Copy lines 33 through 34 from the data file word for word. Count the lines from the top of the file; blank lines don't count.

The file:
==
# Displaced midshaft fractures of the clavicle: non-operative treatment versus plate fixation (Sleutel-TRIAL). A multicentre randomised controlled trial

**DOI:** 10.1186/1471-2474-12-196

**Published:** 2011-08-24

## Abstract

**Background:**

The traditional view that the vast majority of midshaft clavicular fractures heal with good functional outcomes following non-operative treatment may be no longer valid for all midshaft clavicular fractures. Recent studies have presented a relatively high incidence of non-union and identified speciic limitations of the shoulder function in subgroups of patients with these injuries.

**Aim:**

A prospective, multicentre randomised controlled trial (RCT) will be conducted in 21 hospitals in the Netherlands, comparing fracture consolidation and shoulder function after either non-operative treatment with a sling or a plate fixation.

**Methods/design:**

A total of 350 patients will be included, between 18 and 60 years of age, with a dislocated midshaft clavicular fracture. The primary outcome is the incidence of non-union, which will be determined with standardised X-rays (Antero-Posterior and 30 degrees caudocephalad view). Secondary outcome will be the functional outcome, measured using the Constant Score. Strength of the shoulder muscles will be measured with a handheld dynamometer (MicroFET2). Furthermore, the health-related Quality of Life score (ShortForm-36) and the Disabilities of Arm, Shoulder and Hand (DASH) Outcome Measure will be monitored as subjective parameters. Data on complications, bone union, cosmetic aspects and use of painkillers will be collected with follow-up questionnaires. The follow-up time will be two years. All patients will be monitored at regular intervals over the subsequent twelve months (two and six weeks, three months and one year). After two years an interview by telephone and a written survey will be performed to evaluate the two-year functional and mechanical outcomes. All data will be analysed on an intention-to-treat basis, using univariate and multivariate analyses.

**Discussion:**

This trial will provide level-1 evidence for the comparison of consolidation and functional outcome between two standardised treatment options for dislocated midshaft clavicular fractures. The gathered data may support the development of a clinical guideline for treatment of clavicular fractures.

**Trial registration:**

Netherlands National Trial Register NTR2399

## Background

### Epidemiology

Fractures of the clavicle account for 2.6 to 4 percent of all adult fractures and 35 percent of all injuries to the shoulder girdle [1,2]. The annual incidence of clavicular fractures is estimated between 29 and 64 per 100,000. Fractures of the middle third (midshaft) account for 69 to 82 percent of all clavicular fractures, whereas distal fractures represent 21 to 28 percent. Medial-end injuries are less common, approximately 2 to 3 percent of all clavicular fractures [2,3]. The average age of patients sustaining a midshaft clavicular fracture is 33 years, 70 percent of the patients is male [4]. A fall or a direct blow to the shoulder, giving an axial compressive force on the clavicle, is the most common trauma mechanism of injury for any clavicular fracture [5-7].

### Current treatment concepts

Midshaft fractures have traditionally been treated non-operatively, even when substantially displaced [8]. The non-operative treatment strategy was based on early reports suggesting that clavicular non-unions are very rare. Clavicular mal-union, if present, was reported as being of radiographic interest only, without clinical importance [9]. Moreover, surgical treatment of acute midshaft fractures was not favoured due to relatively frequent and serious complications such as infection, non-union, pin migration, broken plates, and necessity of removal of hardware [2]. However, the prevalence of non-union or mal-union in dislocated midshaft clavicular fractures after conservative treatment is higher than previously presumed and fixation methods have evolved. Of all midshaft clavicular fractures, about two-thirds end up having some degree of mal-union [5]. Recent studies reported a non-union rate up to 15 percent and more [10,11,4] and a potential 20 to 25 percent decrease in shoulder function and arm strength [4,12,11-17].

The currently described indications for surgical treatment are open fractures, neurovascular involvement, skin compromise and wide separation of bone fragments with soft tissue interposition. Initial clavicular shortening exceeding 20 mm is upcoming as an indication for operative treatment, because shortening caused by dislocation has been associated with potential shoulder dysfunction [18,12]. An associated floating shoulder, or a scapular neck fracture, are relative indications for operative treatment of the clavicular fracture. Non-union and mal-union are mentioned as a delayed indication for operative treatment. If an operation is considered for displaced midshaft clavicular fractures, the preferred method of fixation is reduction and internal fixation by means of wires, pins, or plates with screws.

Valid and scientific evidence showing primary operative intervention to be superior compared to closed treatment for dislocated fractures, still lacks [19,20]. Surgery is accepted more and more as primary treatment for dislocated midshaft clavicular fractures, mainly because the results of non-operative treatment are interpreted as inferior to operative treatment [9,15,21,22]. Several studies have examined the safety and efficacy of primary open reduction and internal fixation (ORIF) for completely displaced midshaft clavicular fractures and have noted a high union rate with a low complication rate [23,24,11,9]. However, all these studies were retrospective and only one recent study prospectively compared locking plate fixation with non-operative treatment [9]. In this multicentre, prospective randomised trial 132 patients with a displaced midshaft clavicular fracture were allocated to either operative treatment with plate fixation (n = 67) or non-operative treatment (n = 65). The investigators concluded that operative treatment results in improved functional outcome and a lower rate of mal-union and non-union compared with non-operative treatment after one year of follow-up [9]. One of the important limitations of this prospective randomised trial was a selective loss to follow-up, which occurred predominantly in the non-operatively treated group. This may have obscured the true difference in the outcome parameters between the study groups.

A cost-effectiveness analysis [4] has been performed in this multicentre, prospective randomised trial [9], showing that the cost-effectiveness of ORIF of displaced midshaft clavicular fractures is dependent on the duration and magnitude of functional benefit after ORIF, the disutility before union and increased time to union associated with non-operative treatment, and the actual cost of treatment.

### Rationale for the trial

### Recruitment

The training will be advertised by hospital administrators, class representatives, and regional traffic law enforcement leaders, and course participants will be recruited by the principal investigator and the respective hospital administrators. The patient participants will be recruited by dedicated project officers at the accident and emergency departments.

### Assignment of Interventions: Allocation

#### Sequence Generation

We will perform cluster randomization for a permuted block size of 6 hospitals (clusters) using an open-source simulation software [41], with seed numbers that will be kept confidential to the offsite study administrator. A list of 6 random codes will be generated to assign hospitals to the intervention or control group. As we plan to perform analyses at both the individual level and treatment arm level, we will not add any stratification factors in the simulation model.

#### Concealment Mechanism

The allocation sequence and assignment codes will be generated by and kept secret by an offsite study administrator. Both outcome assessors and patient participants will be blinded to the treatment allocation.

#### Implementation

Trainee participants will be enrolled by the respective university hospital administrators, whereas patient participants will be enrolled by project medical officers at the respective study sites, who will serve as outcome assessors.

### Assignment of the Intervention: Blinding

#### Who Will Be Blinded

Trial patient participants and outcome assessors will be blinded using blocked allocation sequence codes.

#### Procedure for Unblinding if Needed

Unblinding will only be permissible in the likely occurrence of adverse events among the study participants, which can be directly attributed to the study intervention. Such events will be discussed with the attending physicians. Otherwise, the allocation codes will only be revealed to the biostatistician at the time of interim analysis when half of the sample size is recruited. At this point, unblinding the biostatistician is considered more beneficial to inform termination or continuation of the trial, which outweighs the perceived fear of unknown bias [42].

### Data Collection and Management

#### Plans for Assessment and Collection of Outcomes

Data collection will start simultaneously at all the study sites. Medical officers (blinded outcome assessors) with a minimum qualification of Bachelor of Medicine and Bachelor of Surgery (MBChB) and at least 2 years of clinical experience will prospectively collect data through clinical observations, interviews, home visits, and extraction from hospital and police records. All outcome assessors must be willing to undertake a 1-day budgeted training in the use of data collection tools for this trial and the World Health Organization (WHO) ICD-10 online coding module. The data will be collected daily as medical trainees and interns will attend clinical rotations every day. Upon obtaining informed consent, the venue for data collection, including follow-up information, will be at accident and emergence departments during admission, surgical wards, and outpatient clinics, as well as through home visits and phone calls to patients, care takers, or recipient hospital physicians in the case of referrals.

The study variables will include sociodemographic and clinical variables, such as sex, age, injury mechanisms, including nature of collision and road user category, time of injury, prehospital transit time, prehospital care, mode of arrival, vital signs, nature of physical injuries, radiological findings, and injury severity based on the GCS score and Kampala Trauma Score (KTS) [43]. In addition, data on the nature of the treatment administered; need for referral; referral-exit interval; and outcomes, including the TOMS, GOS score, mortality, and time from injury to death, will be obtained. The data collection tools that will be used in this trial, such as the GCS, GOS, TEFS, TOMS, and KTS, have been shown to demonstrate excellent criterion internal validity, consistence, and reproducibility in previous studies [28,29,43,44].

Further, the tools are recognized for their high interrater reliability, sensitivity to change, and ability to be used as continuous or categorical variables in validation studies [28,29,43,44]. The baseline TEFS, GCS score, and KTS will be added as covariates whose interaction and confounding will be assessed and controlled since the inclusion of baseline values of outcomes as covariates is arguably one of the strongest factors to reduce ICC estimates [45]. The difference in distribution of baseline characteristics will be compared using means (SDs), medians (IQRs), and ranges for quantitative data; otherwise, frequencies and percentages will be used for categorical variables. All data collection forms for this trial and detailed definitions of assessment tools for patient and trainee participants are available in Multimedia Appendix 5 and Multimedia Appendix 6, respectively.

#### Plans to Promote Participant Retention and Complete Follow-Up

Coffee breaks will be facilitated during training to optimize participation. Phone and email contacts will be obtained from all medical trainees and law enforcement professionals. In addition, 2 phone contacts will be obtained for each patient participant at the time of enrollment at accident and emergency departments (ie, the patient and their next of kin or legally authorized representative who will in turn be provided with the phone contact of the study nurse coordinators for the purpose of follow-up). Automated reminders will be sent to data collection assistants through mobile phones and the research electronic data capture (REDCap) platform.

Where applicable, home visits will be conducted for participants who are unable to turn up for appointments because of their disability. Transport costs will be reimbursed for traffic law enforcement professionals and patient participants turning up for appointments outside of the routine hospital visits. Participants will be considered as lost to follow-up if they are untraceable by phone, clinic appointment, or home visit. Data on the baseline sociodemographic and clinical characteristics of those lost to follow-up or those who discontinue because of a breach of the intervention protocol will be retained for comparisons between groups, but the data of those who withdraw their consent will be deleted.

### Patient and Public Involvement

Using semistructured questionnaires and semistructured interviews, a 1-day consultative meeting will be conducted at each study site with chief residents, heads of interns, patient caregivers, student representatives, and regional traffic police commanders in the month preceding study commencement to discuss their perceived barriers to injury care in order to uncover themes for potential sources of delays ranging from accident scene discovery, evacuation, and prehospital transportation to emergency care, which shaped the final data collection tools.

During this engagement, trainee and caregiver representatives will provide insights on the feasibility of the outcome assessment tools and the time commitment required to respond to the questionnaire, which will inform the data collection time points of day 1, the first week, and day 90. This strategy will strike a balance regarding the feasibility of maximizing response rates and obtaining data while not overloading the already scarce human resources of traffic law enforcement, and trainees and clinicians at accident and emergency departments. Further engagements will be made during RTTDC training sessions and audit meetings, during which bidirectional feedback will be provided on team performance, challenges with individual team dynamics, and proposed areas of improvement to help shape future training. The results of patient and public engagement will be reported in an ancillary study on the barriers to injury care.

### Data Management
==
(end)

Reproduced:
### Assignment of the Intervention: Blinding

#### Who Will Be Blinded